“Another year has passed and left a lot of good news, investigations and developments for CORE. Today we would like to tell you about one of them – Open Access (OA) Helper, an application developed for iOS mobile devices by Claus Wolf. We asked Claus to tell us how he came up with the OA Helper and here is what he answered….”

Next Generation ArXiv and the Economics of Open Access Publishing

“Launched in 1991, arXiv has become an indispensable platform providing free and open access to research for the machine learning community and beyond. Now, arXiv has announced plans to alpha test its next-generation “arXiv-NG” submission system in the first quarter of 2020. The system is a significant part of the growing arXiv-NG initiative that aims to improve core service infrastructure through an incremental and modular renewal of the existing arXiv system.

The arXiv team has already taken the initial steps to improve the overall accessibility of the repository’s user interfaces, both through behind-the-scenes structural improvements and user-facing changes — adding for example support for mobile-friendly abstract pages….”

eLife announces first release of open-source submission and peer-review platform: Libero Reviewer | For the press | eLife

“eLife, in collaboration with the Collaborative Knowledge Foundation (Coko), has launched the first release of Libero Reviewer, an open-source application that will support the organisation’s unique editorial process from submission to acceptance.

This first release takes the form of a wizard that guides an author through submitting their work for initial assessment by eLife’s board of Senior Editors and integrates with the journal’s existing peer-review software, eJournalPress (eJPress). It follows the same mobile-first mentality that was incorporated into the design of eLife’s publishing platform Libero Publisher, making it easier to navigate the system while on the move….”

Commons In A Box

“Commons In A Box (CBOX) is a free software project aimed at turning the infrastructure that successfully powers the CUNY Academic Commons into a free, distributable, easy-to-install package. Commons In A Box is a project of the City University of New York and the Graduate Center, CUNY and is made possible by a generous grant from the Alfred P. Sloan Foundation.

CBOX takes the complexity out of creating a Commons site, helping organizations create a space where their members can discuss issues, collaborate on projects, and share their work. CBOX also provides:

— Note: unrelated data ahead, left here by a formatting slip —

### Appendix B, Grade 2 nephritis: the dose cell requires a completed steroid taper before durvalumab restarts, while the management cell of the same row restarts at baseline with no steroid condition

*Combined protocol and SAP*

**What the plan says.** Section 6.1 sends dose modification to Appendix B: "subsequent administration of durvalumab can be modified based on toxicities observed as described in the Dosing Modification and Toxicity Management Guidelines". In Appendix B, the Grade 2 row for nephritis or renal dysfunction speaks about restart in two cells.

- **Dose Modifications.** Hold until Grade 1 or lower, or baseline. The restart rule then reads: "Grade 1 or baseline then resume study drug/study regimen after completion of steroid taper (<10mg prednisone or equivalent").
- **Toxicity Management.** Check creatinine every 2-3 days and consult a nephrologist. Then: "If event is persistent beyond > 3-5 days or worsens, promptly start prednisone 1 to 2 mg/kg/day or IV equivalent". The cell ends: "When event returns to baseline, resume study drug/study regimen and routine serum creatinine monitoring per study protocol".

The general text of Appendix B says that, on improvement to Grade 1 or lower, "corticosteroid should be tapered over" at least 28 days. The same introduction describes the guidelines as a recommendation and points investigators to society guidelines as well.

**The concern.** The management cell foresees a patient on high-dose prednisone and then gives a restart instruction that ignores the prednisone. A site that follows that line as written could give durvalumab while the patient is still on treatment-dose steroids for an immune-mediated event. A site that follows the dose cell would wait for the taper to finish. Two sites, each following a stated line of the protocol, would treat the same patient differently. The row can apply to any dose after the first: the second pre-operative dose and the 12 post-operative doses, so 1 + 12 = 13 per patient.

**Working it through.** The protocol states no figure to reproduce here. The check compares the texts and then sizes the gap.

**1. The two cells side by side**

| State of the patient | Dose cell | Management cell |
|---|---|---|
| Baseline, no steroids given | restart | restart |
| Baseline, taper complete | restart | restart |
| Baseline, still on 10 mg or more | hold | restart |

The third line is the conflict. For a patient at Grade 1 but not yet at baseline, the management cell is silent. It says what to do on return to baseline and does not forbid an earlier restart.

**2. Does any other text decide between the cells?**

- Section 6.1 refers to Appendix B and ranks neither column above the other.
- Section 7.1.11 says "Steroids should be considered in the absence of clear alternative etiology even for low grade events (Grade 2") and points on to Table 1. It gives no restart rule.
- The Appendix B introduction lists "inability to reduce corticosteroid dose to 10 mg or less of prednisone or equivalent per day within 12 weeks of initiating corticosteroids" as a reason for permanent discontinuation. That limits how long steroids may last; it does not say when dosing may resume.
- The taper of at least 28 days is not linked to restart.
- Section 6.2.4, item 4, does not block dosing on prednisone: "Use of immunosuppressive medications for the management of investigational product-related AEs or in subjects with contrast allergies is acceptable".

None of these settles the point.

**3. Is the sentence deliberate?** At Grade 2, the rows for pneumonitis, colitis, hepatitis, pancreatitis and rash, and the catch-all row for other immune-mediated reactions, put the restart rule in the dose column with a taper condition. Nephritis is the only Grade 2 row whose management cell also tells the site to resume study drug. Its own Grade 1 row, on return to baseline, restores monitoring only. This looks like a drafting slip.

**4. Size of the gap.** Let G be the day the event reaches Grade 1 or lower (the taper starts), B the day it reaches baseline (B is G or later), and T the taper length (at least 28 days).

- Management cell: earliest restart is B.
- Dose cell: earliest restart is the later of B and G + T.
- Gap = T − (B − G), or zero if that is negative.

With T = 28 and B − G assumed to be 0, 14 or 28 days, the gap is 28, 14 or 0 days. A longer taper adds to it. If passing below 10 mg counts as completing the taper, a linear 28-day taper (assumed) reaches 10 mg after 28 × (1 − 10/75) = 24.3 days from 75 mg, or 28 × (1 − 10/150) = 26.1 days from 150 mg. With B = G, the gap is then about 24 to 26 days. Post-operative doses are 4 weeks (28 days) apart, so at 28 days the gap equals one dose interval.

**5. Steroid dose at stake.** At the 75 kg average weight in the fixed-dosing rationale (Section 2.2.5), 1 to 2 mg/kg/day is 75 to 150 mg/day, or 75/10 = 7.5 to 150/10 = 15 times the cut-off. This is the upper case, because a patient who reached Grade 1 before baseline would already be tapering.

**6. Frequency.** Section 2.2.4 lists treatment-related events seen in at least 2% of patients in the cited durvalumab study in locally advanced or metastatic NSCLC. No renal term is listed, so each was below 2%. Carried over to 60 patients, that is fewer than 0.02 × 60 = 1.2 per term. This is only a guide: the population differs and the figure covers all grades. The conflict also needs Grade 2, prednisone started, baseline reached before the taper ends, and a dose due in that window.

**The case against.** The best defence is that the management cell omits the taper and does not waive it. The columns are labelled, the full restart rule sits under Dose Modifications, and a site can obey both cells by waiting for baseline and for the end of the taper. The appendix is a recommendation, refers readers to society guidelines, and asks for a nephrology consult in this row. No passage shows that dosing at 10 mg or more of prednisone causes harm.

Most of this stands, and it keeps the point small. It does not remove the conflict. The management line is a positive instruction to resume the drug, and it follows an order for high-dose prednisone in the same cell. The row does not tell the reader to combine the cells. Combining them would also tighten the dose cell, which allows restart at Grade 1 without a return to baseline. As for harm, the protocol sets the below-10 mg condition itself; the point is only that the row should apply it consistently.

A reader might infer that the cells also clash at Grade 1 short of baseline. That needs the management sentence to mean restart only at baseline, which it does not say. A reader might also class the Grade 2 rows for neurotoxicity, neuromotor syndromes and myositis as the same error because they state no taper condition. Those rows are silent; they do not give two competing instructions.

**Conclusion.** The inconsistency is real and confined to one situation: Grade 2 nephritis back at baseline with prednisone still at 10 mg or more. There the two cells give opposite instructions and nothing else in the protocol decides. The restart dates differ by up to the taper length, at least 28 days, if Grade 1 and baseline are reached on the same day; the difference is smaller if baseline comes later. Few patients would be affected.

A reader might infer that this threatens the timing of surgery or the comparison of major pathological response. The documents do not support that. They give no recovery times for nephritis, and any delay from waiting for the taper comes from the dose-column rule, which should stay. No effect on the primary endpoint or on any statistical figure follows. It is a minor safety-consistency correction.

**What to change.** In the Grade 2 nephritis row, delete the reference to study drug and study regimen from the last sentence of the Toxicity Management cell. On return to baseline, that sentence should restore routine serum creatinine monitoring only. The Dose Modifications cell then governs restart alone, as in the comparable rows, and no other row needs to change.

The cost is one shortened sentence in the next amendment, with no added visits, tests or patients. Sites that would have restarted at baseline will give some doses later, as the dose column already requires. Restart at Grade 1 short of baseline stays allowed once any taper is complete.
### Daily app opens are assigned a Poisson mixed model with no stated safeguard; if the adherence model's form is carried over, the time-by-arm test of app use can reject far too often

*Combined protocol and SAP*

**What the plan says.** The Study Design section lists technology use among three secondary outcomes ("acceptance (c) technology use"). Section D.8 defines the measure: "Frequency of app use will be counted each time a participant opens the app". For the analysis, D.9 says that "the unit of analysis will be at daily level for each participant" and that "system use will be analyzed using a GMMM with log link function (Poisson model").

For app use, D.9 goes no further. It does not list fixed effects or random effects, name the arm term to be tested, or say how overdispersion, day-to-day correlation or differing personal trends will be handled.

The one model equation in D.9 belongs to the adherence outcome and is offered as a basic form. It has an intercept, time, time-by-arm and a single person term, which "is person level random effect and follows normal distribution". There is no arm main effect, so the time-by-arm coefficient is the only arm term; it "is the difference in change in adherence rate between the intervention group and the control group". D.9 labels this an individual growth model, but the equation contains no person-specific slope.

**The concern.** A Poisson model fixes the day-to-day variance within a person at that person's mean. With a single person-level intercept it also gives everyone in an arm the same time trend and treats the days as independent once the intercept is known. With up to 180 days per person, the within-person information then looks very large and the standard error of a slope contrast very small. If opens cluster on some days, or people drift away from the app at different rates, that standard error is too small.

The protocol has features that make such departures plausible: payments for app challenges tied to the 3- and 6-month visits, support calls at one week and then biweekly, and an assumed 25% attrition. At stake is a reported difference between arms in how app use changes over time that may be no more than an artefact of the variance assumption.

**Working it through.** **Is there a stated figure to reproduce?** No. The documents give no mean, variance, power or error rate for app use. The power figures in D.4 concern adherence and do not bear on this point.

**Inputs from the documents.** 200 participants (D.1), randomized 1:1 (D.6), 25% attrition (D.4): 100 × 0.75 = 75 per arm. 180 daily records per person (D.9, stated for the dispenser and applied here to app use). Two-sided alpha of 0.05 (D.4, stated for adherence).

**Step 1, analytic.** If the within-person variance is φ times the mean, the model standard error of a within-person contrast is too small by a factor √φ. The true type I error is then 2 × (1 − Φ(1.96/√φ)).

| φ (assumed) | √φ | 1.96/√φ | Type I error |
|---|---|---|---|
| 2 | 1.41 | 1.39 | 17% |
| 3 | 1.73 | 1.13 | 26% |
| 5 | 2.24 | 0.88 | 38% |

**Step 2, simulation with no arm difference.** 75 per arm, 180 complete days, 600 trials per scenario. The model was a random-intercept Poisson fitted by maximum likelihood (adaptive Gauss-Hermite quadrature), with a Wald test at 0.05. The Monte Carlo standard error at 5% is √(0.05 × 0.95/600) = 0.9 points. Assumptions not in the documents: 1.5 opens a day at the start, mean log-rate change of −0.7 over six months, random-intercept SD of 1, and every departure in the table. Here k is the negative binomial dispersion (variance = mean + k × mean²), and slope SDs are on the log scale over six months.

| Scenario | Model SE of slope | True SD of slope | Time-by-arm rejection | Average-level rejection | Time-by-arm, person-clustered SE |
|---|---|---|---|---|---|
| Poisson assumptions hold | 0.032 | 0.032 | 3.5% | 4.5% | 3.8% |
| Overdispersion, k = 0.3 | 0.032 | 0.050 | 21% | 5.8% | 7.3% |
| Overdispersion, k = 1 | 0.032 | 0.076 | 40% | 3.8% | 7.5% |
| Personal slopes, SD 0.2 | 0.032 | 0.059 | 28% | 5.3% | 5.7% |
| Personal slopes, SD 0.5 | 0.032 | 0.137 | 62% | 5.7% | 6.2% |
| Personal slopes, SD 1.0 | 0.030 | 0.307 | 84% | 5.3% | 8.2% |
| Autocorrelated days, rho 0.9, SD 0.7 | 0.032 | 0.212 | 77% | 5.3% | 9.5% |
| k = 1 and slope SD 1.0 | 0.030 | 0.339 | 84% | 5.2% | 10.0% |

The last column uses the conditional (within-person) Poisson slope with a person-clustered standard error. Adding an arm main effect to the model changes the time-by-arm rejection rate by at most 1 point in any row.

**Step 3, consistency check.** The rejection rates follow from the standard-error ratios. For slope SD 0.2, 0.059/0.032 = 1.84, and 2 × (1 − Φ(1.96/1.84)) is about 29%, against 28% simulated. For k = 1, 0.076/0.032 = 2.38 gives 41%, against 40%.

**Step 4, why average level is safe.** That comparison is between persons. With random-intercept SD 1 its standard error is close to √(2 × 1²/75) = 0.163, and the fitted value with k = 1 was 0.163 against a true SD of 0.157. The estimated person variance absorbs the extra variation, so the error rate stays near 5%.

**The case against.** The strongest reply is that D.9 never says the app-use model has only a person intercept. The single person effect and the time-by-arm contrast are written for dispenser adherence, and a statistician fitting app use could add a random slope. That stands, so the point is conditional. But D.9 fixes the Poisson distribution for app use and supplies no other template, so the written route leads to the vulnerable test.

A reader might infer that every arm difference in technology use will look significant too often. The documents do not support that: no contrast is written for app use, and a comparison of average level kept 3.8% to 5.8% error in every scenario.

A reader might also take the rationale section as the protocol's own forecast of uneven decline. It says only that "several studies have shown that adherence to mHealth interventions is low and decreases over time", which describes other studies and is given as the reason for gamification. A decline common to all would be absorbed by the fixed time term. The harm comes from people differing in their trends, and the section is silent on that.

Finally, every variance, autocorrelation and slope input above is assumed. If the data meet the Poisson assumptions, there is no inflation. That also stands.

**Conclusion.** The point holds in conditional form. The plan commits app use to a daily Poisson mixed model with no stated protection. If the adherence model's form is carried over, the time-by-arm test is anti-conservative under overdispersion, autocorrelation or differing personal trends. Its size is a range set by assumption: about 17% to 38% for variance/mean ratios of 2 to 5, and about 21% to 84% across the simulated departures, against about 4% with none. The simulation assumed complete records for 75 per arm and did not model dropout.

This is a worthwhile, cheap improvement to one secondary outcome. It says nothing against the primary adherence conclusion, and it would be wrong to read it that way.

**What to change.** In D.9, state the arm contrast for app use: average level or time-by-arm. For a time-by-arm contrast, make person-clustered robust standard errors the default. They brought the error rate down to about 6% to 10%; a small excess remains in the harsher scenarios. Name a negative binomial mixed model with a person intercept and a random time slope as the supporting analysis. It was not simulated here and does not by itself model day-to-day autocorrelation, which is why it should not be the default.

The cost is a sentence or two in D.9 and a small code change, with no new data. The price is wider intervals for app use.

• Out-of-the-box functionality with an intuitive set-up that guides site administrators through each step of installation.
  • A powerful, responsive, highly customizable theme developed for community engagement, based on PressCrew’s Infinity Theming Engine.
  • Responsive design for easy viewing on many devices, including tablets and smartphones.
  • Collaborative document creation and file sharing.
  • Reply-By-Email functionality for quick, on-the-go communication.
  • Compatibility with many other WordPress and BuddyPress themes and plug-ins.
  • Expansive wiki options….”

Redesigned eScholarship Site Launches: California Digital Library

“The Publishing group at the California Digital Library is pleased to announce the launch of a major redesign of eScholarship, the University of California’s Open Access repository and publishing platform.

With this release, eScholarship now offers a robust consortial repository solution, with custom access layers and a strong brand identity for each of our ten UC campuses and 70+ academic journals. The new eScholarship site is designed to meet the WCAG 2.0 AA standard for ADA accessibility, scales automatically for mobile and tablet devices, and features a flexible, modular design that allows for multiple content display options and customizable landing pages.

The eScholarship redesign represents a significant departure from previous technology approaches—away from custom builds and toward more widely adopted, open source technology solutions used both inside and outside the academic library domain, including node.js for the server-side code and React for the front-end framework. The code behind the new eScholarship site is located in GitHub. Post-release, the team will turn its attention to creating a public API. …”